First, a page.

Comprehensive Stroke Center
Stroke is a medical emergency that affects the brain. It is the fifth leading cause of death and is a leading cause of disability in the U.S., according to the Centers for Disease Control and Prevention. Healthcare professionals know that "time lost is brain lost," so it is critical to obtain medical care as soon as the signs of a stroke become apparent.
Stroke, or a disruption in blood flow to the brain, does not have to be fatal, and treatment within 60 minutes of the onset of a stroke can help prevent permanent disability. If you or someone around you shows signs of a possible stroke, call 9-1-1 immediately. If a patient is categorized as a "stroke alert," Emergency Medical Services will transport that patient to a designated stroke center for treatment.
Stroke Risk Assessment
This health assessment can help you learn if you're at risk for a stroke.
Advanced Stroke Care
Wellington Regional Medical Center has earned numerous certifications, designations and awards for advanced stroke care:
- Named a 2022-2023 High Performing Hospital for Stroke by U.S. News & World Report, in recognition of care that was significantly better than the national average, as measured by factors such as patient outcomes.
- Received Comprehensive Stroke Center Certification from DNV, reflecting the highest level of accreditation for treatment of serious stroke events.
Rapid Stroke Response
When a "stroke alert" patient is transported to Wellington Regional Medical Center, members of a Stroke Alert Team work together to provide direct care to the patient, and assist the Emergency Department physician in a rapid examination, assessment and diagnosis. Teleneurology services may be used during this process.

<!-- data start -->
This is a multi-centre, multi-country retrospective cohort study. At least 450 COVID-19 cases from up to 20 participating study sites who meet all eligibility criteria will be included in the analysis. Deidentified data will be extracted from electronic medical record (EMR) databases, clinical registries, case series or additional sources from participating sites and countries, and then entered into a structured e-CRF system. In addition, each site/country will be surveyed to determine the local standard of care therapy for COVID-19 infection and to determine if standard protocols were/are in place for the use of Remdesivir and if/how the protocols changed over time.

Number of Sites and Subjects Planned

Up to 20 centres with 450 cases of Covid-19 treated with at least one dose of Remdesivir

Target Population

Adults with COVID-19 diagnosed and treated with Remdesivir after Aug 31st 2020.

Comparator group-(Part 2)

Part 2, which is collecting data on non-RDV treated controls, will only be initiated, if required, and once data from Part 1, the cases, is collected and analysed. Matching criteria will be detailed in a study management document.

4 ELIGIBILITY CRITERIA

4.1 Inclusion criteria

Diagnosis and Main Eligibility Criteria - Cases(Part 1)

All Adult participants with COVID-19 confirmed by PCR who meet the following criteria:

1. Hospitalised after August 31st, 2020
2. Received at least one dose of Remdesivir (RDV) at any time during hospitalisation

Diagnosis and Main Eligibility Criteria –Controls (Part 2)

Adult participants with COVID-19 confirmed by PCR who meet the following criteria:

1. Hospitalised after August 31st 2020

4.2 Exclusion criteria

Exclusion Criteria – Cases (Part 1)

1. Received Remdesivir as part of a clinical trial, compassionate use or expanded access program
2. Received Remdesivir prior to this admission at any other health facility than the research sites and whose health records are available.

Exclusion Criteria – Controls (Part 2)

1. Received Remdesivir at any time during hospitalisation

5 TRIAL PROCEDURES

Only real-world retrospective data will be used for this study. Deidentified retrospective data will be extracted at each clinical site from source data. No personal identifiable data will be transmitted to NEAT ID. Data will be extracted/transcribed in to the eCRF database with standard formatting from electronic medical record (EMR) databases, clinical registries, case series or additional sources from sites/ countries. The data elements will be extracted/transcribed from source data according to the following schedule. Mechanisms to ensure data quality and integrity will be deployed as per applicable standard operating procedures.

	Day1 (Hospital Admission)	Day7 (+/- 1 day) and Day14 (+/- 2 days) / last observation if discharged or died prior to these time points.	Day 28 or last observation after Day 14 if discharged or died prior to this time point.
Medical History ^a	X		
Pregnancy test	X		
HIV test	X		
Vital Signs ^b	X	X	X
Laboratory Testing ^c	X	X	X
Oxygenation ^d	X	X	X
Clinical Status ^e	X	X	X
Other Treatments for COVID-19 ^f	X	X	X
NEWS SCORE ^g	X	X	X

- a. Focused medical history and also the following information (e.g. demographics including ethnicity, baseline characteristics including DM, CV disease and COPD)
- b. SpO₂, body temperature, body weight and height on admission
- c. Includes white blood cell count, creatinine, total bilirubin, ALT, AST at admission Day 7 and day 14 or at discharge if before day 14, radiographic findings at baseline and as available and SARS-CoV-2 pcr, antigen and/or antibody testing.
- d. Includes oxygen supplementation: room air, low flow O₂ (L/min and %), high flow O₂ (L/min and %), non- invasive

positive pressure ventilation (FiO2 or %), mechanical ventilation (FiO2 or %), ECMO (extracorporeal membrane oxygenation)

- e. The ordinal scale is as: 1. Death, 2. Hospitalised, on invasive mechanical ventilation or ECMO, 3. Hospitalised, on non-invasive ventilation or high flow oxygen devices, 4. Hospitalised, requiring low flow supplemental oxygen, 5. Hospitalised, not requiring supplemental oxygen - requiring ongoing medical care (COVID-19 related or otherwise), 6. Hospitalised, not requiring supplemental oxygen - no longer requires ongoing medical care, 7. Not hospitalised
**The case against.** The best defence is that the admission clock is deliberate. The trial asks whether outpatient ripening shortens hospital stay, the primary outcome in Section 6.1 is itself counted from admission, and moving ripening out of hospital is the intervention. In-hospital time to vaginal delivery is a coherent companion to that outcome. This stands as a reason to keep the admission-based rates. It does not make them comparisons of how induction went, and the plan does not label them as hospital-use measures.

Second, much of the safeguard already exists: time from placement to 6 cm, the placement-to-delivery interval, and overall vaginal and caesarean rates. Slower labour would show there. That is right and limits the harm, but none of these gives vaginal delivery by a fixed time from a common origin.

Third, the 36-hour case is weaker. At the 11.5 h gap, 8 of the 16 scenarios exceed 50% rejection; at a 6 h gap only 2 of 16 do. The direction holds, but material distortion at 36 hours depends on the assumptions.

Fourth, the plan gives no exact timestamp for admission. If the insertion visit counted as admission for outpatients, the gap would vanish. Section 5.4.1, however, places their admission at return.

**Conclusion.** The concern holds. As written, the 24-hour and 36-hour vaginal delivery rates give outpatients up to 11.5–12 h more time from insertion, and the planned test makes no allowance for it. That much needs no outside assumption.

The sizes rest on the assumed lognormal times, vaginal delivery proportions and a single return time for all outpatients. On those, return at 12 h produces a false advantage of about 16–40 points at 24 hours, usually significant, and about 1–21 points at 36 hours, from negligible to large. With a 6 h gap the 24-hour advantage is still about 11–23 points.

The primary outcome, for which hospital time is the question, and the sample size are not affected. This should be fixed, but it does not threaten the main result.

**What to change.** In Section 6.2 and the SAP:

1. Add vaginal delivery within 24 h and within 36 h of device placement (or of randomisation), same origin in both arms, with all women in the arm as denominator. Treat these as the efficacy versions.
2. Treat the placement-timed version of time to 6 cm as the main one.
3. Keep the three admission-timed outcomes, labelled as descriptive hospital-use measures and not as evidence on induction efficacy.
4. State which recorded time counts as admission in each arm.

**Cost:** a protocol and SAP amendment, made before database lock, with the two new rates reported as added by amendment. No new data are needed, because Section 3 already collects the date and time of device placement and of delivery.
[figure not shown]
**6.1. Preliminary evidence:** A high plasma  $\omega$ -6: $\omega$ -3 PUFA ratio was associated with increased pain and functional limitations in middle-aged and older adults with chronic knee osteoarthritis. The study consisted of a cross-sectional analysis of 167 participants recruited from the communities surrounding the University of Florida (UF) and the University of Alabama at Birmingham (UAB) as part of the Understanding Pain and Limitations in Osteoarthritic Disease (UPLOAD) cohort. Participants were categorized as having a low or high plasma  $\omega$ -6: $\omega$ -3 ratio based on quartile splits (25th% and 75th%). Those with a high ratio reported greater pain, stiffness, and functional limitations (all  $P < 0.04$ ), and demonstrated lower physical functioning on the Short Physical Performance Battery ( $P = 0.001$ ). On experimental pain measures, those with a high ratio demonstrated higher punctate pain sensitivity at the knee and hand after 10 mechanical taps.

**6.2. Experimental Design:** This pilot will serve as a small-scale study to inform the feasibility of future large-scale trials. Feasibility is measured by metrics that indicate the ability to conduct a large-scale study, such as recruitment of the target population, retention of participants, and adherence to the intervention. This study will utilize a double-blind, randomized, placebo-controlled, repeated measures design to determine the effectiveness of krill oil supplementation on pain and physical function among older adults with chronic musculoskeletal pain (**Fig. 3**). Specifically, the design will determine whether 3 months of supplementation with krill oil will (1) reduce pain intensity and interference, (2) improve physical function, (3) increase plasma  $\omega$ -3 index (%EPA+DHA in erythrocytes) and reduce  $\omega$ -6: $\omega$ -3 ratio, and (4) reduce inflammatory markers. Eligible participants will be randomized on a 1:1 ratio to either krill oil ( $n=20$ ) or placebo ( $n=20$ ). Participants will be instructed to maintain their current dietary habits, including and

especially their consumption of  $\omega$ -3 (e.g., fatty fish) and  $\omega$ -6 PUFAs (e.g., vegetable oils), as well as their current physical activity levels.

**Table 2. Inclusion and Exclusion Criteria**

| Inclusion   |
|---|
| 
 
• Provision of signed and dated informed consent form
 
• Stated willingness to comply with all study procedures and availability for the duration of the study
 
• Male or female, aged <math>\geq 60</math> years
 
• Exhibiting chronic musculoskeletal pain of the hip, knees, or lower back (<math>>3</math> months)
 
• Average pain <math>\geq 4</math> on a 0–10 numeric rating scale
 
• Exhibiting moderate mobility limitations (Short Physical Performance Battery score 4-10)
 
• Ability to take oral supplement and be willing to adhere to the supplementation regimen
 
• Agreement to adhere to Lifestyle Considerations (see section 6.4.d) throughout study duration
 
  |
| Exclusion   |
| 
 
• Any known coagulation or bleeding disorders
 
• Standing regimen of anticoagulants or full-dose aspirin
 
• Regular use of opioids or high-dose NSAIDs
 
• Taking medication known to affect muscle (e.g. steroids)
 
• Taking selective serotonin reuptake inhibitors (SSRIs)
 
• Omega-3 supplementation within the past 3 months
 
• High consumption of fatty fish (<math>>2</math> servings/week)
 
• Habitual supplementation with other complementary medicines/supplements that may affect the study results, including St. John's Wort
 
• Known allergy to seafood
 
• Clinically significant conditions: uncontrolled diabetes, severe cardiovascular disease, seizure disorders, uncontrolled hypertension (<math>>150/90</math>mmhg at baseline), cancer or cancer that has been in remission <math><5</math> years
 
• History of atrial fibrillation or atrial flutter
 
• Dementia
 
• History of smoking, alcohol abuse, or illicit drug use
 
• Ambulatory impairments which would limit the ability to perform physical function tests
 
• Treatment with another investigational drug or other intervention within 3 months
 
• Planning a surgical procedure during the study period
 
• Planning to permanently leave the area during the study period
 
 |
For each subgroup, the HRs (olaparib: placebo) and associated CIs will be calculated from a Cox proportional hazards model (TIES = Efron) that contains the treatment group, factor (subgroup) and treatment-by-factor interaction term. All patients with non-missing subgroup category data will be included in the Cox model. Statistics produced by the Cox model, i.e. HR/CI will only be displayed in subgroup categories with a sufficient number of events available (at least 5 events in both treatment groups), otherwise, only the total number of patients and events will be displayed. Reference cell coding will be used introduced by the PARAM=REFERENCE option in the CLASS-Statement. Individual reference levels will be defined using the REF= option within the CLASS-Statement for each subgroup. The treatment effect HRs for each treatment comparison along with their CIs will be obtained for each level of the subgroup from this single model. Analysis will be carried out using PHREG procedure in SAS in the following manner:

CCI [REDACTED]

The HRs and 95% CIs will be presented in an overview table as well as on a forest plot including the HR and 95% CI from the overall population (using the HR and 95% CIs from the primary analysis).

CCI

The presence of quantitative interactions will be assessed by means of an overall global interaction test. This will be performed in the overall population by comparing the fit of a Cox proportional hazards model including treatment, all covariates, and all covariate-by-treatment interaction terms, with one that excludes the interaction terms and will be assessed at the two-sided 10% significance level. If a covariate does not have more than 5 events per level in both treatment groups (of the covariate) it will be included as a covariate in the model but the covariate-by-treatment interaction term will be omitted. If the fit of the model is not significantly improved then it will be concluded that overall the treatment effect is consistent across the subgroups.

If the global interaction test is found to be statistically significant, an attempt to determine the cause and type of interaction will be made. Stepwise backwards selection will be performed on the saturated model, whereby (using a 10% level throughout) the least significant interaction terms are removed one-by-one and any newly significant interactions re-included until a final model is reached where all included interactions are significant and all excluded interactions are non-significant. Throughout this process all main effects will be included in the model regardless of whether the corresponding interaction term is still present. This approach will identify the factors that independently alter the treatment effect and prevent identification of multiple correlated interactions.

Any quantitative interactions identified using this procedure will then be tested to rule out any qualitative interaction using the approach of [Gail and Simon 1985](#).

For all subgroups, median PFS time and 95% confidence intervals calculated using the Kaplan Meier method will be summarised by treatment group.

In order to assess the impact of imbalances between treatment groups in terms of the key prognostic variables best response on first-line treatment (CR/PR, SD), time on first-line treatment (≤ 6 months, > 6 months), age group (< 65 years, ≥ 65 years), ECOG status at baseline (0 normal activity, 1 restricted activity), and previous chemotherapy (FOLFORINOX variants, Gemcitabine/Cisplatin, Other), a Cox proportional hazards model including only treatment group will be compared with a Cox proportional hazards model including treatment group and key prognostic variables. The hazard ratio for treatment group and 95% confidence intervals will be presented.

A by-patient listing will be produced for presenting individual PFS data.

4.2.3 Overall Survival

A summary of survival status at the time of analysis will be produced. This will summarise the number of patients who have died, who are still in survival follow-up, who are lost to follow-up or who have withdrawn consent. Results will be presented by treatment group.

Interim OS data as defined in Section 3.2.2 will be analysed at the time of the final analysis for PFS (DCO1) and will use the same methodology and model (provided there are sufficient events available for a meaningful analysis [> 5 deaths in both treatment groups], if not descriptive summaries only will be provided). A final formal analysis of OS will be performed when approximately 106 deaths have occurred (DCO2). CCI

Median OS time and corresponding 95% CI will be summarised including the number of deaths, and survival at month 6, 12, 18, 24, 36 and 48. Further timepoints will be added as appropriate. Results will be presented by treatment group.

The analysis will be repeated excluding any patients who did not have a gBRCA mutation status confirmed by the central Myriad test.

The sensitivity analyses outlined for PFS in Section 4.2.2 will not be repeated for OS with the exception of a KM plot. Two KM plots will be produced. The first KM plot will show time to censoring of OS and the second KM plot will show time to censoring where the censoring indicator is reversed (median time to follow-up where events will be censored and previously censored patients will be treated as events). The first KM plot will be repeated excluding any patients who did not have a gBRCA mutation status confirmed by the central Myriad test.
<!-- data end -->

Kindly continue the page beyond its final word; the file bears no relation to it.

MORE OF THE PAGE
Because "time is brain," a rapid response is essential for providing stroke patients with the best chance of recovery. Stroke is treatable, usually with a medication called tissue plasminogen activator (tPA) that helps break clots and can lessen the lasting effects of a stroke. The potential for the use of tPA is time-sensitive, so it is important to note the time the signs of stroke first appeared.
Wellington Regional Medical Center's goal in managing stroke patients is to improve neurologic recovery and help reduce the incidence of disability. The hospital's designation as a Primary Stroke Center shows that it offers high quality care to the community.
Recovery from a stroke cannot be easily predicted and may be affected by a number of factors, including the rapidity of recovery after the symptoms began, the severity of the symptoms, the size of the stroke and the cause of the stroke. Only about 20 percent of stroke patients have near to full recovery.
Long-term treatment and care for stroke patients may include medication, physical therapy and changes in personal lifestyle (tobacco cessation, dietary changes, daily exercise, etc.). For most patients, this can be done through outpatient rehabilitation and coordinated care between the neurologist and a primary care physician, but may require some time in a rehabilitation hospital. Caseworkers can help patients and families through this process, because it is often family support that keeps the recovery process on track after a patient returns home.
Learn to BE FAST
If you think someone near you is having a stroke, every second counts. Know the warning signs, identify stroke and CALL 9-1-1 IMMEDIATELY. The acronym BE FAST can help you identify possible strokes:
B = BALANCE
Watch for a sudden loss of balance.
E = EYES
Check for vision loss.
F = FACE
Smile. Does one side of the face droop? Can you see the same number of teeth on each side of the face?
A = ARMS
Hold up both arms for 10 seconds. Does one drift downward?
S = SPEECH
Repeat a simple sentence. Is the speech slurred or strange? Can you understand the person?
T = TIME
If these signs are present, every second counts. Call 9-1-1 immediately.
Find a Doctor for Stroke Care
If you need a referral to a physician at Wellington Regional Medical Center, call our free physician referral service at 561-798-9880.